Discover the European ESM module, a key part of the Artemis mission

The European Space Agency (ESA) will contribute to the Artemis program with a key piece: the ESM service module. This is the first time that ESA has participated, providing key technology, in a NASA program for future manned expeditions.

The ESM (European Service Module) will be docked just below the Orion capsule of the Artemis I mission, which will be launched — without a crew — on Monday (29).

It functions as the capsule’s brain after it separates from the rocket, providing propulsion, power, thermal control, and computers (which interpret sensor data and issue commands). In future manned flights, it will also offer life support to astronauts.

The cylinder, about 4 meters tall and in diameter and weighing 13 tons, will propel Orion into lunar orbit once the device detaches from the main stage of the SLS launcher, about eight minutes after liftoff from Cape Base. Canaveral (Florida).

The unpressurized ESM will also provide electricity and, starting with the Artemis 2 mission, will provide essential services for future astronauts such as water, oxygen and temperature control.

The module will also enable Orion’s orbital maneuvers and attitude control (spatial guidance) and will later serve to transport material to the future Gateway lunar orbital station.

ESM module - ESA/Airbus - ESA/Airbus

ESM module is a cylinder 4 meters high and in diameter, weighing 13 tons

Image: ESA/Airbus

The construction of the ESM was carried out by Airbus Defense and Space, of the European Airbus consortium, in the German city of Bremen, with the participation of ten European countries.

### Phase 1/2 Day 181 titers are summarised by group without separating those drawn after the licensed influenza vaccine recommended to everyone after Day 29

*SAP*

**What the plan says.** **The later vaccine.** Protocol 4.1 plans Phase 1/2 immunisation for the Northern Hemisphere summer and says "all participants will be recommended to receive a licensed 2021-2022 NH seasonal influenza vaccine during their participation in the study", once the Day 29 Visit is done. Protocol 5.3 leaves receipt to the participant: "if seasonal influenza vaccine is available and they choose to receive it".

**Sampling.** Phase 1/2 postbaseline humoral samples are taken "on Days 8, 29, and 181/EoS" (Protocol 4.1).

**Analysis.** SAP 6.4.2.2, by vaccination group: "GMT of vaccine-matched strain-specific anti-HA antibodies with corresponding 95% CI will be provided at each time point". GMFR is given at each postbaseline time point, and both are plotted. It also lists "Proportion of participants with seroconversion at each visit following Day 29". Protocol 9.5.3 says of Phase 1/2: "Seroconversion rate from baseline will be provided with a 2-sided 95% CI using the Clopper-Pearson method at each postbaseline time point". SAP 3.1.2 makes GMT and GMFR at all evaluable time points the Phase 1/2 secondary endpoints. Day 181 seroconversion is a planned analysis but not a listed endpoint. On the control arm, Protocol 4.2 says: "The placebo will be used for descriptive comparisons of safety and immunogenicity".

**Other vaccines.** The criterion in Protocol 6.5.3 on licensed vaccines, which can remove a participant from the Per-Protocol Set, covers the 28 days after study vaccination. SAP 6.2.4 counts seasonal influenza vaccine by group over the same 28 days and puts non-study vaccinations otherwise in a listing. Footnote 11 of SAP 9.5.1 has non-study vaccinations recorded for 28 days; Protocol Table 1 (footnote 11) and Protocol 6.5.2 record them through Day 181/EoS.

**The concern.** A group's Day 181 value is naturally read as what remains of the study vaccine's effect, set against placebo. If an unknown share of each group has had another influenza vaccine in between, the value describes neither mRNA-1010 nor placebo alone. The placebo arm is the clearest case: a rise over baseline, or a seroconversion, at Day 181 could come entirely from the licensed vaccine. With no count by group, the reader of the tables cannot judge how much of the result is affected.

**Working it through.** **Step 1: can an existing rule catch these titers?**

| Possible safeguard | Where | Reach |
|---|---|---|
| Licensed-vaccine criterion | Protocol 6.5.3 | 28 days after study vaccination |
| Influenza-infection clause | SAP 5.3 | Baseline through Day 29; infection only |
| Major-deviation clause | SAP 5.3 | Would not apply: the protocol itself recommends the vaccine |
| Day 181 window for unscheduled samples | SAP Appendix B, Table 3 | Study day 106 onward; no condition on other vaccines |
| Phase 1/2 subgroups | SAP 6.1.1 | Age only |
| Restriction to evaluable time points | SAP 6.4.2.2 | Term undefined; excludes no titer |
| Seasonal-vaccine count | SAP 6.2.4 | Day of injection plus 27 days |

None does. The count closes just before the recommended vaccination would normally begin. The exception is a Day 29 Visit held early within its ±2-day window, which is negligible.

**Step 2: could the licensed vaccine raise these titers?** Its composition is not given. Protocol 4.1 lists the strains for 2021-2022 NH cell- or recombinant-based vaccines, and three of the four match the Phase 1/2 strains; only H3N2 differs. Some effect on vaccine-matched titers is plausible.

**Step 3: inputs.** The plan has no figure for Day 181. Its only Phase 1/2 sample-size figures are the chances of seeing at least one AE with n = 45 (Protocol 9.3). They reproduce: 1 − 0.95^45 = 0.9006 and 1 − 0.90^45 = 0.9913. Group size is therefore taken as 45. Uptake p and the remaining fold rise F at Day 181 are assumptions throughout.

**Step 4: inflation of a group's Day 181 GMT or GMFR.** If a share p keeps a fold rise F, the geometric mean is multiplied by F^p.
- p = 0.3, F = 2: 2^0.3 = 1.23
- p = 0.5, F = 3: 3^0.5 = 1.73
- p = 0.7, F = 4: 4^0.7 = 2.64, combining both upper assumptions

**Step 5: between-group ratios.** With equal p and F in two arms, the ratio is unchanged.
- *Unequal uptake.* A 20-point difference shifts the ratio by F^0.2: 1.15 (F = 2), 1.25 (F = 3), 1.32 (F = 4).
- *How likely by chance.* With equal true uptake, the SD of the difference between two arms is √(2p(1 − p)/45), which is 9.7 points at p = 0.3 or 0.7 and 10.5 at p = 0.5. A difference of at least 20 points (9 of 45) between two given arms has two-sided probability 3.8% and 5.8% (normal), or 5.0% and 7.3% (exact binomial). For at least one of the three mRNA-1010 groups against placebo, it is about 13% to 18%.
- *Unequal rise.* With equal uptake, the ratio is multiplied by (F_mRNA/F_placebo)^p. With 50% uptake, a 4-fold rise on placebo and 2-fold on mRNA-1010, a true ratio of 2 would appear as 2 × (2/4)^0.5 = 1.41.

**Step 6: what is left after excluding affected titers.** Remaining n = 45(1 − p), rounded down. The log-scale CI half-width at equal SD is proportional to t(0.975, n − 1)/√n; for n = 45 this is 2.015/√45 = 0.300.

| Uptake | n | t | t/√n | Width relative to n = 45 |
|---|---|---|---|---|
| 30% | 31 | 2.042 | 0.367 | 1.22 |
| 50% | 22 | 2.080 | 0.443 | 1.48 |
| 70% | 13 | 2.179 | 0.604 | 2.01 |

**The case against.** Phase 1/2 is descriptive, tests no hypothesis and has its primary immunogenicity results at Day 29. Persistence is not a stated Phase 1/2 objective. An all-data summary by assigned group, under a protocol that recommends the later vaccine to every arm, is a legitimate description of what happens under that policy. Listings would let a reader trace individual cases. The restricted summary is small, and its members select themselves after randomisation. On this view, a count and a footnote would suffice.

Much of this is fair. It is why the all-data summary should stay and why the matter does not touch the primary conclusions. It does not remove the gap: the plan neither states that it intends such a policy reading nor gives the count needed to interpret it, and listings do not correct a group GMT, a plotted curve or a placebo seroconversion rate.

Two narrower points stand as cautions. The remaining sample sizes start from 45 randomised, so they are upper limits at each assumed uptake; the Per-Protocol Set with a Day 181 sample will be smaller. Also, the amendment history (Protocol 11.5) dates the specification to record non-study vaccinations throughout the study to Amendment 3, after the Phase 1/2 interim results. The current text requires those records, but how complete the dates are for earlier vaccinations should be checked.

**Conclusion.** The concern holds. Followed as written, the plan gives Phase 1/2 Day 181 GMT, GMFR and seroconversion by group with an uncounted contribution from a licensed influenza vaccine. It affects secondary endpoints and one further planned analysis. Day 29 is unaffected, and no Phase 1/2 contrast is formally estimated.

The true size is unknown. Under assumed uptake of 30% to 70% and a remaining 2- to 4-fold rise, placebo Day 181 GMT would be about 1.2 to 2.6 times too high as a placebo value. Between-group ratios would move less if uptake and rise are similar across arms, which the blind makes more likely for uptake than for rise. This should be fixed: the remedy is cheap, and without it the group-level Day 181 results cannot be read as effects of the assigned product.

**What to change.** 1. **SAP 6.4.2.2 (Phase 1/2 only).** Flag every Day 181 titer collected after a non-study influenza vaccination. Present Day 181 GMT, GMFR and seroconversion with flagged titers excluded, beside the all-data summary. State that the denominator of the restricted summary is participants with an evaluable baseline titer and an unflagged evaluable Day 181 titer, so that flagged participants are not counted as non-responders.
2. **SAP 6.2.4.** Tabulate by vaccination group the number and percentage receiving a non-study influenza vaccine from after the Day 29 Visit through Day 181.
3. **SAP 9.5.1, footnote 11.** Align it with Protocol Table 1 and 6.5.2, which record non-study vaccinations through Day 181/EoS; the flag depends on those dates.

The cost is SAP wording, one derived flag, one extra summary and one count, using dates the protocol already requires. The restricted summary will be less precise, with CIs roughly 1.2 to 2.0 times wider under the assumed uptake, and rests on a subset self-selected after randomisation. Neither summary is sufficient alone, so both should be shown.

The company leveraged its experience in building the European Automatic Transfer Vehicle (ATV), which from 2008 to 2015 supplied the crews of the International Space Station (ISS).

Ensuring proper ESM performance on this Artemis test flight is “a huge responsibility,” one of Airbus’ top space systems managers Jean-Marc Nasr said on Tuesday.

In Artemis I, the module should present “sufficient performance to retrieve as much information” about its operation, explained the head of the ESM program at ESA, Philippe Deloo.

This information will allow testing for “future stages” of the lunar program, he added.

On the fourth Artemis mission, for example, the Orion capsule with its ESM will serve as a tug to dock a crew module to the future Gateway station in lunar orbit.

The first mission will last 42 days.

The cost of designing and building the first ESM amounted to €650 million.

NASA’s order for the first six ESMs totals €2.1 billion, ESA directors said.

The last time humans went to the Moon, during the program Apollo in the 1970s, Europeans were left out. Now, they have a prominent role in technology and guaranteed seats in future missions.

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